With wisdom and humor, Gottlieb invites us into her world as both clinician and patient, examining the truths and fictions we tell ourselves and others, revealing an illuminating account of our own mysterious lives and our power to transform them.

 

Check out the book on Indigo.

 

Moon of the Crusted Snow (ECW Press, 2018)

Waubgeshig Rice

 

This slow-burn thriller received a lot of critical acclaim and even won the 2019 OLA Forest of Reading Evergreen Award—and it was the Reddit book club’s pick for January 2020! It also comes highly recommended by Senior Editor Beth, who is currently reading this chilling novel.

 

As winter fast approaches, a small northern Anishinaabe community goes dark. Cut off, panic builds as the food supply gets smaller and smaller. As the band council and a community members struggle to maintain order, a strange visitor arrives…and soon after, others follow.

 

The community’s leadership loses its grip on power as the visitors manipulate the tired and hungry citizens and take control of the reserve. Months pass, and tensions rise, as does the death toll in the community. Frustrated by the situation, a group of young friends and their families turn to the land and Anishinaabe tradition in hopes of helping their community thrive again, endeavouring to restore order while grappling with a grave decision.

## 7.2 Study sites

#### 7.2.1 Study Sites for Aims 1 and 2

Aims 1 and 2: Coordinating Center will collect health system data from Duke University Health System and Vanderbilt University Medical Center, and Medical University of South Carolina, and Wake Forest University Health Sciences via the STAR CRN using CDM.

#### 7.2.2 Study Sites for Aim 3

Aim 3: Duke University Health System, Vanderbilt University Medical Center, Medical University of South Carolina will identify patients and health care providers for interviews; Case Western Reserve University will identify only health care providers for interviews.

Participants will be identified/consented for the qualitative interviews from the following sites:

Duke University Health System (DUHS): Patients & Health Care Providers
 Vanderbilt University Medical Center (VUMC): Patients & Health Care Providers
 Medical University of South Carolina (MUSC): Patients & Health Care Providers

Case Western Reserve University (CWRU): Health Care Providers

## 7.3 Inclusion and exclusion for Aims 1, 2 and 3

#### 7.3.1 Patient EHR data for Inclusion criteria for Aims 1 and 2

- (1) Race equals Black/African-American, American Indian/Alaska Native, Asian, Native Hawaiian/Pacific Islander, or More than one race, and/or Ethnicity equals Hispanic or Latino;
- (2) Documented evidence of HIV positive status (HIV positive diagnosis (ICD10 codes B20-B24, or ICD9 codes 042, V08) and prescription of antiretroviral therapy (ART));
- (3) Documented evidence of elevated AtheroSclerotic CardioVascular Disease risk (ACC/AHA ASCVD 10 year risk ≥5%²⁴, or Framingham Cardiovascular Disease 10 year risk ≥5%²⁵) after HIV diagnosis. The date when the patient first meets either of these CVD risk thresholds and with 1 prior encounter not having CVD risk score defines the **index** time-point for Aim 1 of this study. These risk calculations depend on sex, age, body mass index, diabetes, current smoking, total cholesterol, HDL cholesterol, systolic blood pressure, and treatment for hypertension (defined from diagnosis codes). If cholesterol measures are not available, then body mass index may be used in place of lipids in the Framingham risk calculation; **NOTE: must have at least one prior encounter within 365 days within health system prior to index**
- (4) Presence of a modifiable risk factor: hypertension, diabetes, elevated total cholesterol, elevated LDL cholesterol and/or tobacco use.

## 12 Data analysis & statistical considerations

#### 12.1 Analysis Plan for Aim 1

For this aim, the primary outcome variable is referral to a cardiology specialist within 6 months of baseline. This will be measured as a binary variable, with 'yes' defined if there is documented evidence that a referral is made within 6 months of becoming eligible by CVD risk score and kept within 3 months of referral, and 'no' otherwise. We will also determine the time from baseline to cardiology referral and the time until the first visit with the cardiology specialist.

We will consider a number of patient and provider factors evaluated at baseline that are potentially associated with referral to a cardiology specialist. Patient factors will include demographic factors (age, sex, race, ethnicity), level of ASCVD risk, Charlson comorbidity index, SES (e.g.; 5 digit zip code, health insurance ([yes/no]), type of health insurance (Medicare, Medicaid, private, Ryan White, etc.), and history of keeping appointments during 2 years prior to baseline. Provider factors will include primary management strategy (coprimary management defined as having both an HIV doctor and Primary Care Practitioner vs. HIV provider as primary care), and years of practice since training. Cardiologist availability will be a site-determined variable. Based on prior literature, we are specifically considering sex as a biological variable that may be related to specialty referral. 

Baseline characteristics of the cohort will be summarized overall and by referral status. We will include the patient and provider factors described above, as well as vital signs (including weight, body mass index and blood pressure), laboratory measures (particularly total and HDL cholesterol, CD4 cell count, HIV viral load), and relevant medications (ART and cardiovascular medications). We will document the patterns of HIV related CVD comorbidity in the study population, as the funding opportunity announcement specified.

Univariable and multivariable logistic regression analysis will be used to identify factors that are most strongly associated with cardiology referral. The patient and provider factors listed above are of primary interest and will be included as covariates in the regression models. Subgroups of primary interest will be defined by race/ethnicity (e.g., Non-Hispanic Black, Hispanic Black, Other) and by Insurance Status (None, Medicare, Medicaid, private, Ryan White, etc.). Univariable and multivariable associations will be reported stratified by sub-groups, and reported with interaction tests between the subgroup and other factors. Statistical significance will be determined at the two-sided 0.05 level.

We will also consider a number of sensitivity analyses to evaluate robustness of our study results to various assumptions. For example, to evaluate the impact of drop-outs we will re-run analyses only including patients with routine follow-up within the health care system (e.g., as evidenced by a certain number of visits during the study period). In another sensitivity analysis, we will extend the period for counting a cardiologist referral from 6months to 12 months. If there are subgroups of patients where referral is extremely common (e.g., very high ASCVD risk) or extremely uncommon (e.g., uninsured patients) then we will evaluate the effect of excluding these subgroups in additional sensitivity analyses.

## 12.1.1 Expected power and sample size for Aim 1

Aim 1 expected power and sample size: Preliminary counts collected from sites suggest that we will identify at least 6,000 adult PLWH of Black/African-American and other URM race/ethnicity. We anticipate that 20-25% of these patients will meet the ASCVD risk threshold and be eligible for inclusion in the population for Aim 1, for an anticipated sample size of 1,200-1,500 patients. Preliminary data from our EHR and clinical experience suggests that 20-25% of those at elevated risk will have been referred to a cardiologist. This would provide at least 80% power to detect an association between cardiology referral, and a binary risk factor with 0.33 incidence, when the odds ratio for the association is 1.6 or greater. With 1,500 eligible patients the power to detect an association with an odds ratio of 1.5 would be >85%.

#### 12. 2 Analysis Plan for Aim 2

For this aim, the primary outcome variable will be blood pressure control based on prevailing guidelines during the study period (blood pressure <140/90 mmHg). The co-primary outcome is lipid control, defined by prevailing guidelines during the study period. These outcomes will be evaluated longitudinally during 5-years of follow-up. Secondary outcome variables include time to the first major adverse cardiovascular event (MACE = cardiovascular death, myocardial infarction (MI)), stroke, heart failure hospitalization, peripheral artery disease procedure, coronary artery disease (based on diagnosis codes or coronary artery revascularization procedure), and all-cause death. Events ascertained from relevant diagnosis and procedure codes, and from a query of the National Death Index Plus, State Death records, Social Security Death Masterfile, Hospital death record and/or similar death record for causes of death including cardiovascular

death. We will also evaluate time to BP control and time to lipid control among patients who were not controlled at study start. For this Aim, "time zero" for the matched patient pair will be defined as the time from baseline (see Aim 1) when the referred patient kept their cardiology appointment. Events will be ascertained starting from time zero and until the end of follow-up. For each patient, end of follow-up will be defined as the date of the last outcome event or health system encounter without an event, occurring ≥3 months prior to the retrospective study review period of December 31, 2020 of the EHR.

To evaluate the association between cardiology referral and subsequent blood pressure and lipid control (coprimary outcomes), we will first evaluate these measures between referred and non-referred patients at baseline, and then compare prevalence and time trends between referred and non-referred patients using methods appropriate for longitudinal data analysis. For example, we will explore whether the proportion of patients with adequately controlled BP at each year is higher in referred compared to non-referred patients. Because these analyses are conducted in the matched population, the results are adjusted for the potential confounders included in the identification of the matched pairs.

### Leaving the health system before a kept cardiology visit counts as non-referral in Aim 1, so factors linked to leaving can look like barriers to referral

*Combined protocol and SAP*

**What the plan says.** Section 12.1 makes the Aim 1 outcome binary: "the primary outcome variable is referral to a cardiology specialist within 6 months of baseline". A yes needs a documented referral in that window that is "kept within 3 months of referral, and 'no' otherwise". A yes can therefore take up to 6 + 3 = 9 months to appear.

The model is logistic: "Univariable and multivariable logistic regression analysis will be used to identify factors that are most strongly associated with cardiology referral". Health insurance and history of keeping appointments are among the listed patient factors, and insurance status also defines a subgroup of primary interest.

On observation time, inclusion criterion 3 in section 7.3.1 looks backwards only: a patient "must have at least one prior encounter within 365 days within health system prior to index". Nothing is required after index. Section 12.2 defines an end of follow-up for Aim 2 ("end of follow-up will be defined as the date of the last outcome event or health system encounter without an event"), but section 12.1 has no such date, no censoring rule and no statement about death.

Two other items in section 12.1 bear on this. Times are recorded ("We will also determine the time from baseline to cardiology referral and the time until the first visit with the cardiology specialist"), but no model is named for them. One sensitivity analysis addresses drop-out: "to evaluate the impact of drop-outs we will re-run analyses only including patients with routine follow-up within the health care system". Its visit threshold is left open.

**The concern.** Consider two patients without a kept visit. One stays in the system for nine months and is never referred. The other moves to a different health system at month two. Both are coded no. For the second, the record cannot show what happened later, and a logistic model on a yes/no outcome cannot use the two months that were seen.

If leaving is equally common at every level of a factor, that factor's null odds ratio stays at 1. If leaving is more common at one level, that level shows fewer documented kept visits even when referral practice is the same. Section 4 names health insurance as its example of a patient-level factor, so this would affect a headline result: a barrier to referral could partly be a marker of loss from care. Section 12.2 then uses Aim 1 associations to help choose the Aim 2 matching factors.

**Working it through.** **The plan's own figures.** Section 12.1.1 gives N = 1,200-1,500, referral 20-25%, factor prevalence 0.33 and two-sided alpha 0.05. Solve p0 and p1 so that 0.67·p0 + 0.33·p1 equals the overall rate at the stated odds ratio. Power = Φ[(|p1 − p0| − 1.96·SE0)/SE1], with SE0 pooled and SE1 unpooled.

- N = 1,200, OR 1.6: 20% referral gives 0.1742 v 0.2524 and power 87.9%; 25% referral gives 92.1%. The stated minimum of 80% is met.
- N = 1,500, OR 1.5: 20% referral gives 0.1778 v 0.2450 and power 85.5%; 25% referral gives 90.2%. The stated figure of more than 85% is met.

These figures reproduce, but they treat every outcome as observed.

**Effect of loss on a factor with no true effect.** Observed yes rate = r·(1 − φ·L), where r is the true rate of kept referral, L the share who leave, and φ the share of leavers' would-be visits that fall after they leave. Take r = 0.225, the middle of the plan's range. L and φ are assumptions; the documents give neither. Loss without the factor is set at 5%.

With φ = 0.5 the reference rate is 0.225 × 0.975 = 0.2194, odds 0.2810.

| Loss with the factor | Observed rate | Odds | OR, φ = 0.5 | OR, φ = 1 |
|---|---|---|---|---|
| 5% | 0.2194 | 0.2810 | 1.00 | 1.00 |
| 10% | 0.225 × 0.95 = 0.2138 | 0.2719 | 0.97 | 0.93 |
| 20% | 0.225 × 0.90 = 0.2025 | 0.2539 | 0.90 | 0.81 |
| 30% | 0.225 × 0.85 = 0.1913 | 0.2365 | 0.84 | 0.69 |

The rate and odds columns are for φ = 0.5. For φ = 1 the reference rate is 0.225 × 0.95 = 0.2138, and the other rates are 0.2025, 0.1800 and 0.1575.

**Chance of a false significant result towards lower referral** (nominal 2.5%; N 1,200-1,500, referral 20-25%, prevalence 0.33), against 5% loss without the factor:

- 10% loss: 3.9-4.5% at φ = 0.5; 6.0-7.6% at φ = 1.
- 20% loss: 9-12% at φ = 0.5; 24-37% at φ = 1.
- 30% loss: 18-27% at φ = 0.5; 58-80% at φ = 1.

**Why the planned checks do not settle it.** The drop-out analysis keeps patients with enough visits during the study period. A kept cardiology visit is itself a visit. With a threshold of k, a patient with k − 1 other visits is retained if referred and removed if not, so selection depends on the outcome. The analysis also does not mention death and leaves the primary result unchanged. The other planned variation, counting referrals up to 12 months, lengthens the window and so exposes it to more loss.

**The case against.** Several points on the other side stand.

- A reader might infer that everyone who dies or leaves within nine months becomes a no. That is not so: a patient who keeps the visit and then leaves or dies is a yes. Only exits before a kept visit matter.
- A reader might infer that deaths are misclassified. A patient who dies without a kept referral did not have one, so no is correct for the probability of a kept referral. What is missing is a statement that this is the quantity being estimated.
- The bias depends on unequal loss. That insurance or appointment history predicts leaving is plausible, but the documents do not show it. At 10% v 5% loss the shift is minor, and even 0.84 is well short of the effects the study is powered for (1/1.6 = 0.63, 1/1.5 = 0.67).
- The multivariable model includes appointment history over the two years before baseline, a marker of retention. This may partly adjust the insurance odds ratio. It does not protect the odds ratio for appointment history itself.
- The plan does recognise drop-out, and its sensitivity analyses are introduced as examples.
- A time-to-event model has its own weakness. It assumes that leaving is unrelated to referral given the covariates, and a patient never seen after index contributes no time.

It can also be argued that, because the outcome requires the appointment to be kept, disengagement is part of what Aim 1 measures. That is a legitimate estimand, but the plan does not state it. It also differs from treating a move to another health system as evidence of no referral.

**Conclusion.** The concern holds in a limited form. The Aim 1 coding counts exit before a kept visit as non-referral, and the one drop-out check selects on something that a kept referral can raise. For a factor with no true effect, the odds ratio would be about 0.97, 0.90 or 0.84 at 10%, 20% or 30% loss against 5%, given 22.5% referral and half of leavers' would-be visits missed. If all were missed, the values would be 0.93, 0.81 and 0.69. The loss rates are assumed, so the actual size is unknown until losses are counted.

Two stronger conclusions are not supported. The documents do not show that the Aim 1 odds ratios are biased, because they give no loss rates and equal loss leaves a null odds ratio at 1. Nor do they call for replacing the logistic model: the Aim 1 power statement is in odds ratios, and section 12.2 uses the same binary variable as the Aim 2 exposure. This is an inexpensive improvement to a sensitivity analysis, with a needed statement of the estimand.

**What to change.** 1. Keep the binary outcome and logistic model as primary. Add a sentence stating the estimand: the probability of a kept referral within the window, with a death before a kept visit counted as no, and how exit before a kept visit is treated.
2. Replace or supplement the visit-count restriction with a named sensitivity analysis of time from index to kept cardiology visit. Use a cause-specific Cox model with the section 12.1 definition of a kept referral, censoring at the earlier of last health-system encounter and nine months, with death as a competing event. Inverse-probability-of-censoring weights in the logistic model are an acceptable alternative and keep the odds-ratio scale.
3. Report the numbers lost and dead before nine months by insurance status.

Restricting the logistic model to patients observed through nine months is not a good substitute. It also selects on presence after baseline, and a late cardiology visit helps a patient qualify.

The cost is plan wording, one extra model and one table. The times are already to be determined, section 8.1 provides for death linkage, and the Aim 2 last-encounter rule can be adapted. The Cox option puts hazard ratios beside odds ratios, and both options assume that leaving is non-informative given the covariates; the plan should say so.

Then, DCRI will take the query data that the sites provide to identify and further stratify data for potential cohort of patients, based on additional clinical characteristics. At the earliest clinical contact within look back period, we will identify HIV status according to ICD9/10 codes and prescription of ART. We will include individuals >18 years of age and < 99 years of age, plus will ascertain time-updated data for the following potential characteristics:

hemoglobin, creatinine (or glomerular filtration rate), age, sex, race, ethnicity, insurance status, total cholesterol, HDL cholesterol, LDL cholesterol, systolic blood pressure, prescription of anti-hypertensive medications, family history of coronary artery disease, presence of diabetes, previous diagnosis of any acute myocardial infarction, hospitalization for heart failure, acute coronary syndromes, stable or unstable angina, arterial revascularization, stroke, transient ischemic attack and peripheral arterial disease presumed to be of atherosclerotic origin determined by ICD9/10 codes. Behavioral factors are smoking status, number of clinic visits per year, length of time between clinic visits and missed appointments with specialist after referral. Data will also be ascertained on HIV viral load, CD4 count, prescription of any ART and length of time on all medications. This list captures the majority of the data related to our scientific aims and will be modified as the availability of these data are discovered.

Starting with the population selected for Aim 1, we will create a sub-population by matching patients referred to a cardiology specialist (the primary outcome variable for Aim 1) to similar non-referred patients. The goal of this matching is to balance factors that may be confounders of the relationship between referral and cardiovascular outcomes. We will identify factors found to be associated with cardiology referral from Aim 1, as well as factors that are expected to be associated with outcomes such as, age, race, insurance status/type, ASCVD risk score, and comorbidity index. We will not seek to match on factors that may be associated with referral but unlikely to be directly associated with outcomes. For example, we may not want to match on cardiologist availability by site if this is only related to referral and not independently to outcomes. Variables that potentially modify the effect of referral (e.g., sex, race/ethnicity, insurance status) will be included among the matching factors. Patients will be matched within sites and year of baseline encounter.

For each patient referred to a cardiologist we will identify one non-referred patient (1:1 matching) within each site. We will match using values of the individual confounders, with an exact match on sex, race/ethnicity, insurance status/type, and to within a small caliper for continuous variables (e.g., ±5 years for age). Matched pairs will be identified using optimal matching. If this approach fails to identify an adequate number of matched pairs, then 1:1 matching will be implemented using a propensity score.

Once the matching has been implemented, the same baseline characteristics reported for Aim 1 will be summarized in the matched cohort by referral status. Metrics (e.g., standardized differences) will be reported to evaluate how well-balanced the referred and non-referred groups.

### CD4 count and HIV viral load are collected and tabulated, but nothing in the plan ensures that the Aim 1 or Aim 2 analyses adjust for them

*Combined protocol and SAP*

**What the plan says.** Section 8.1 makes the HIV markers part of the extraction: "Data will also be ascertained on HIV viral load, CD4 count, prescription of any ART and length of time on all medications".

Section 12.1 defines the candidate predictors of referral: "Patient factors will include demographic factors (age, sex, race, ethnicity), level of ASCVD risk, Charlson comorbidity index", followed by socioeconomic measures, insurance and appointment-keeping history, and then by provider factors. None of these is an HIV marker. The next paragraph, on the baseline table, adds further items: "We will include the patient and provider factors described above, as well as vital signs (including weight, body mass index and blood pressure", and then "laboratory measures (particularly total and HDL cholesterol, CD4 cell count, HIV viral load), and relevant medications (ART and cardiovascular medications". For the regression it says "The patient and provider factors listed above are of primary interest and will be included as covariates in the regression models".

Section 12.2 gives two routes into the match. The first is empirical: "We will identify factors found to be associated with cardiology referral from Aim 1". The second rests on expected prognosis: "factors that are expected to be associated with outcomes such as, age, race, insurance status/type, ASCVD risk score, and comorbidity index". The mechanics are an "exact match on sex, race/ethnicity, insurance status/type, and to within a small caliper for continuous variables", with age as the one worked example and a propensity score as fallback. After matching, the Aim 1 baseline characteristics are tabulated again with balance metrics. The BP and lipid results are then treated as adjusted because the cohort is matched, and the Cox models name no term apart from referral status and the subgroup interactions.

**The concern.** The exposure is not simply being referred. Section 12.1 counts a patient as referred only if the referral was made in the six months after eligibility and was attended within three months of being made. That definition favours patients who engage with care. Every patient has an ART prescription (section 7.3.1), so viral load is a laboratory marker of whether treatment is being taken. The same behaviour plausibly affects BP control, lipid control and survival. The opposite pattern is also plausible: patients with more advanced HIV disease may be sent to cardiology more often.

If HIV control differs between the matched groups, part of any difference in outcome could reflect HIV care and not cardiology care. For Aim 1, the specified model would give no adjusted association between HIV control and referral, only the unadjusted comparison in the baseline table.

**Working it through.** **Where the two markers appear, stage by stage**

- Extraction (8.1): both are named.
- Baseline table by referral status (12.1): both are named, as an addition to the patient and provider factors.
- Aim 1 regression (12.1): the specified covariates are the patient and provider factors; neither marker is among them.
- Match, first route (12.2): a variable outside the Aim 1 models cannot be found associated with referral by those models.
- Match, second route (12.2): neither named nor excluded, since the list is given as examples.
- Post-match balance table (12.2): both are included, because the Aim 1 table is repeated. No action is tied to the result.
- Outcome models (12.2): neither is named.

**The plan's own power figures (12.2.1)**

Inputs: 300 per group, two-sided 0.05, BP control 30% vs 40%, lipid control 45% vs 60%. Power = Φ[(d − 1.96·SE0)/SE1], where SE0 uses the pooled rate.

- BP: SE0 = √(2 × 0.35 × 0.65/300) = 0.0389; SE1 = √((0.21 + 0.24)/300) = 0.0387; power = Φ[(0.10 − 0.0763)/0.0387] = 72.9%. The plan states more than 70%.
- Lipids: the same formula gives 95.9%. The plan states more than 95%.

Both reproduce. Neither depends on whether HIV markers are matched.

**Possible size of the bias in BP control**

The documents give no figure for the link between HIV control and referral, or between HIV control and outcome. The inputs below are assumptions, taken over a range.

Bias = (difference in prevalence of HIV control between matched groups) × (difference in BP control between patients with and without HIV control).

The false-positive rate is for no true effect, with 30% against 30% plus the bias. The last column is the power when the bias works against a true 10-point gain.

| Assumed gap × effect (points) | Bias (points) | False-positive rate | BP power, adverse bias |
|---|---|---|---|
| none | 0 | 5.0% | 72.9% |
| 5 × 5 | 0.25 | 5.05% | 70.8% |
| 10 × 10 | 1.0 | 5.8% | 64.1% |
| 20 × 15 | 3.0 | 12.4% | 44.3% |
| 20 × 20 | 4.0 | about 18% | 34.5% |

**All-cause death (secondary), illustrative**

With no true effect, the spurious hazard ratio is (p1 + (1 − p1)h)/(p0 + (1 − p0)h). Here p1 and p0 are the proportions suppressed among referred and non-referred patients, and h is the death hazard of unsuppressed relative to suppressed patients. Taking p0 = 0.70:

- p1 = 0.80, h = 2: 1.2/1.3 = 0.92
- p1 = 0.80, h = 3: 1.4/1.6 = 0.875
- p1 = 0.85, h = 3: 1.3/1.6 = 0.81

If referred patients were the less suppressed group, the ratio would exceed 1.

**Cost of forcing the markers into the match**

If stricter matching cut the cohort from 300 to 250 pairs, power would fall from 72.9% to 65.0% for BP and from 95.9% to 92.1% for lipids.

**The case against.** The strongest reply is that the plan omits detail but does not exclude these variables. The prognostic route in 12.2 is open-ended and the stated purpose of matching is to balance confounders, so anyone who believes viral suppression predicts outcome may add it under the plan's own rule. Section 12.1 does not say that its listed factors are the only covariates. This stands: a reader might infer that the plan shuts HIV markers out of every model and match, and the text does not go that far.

Check out the book on Indigo.

 

Parable of the Sower (Grand Central Publishing, 2019)

Octavia E. Butler

 

This acclaimed novel imagines a post-apocalyptic world, in the vein of 1984 or The Handmaid’s Tale. In the early 2020s, climate change and economic crises create social chaos. Fifteen-year-old Lauren Olamina lives inside a gated community with her preacher father, family, and neighbours, protected from California’s dangers, from water shortages to roving bands of desperate vagabonds. In a society where any kind of vulnerability is a risk, Lauren suffers from hyperempathy, a debilitating sensitivity to the emotions of others. Lauren knows she must make her voice heard in order to protect her loved ones from the chaos and disaster her small community is stubbornly trying to ignore. But what begins as a fight for survival soon leads to something much more: the birth of a new faith…and a startling vision of human destiny.

 

Check out the book on Indigo.

 

Do any of these books catch your eye? Which books are on your summer TBR list? Let us know on Twitter: @EditingCo!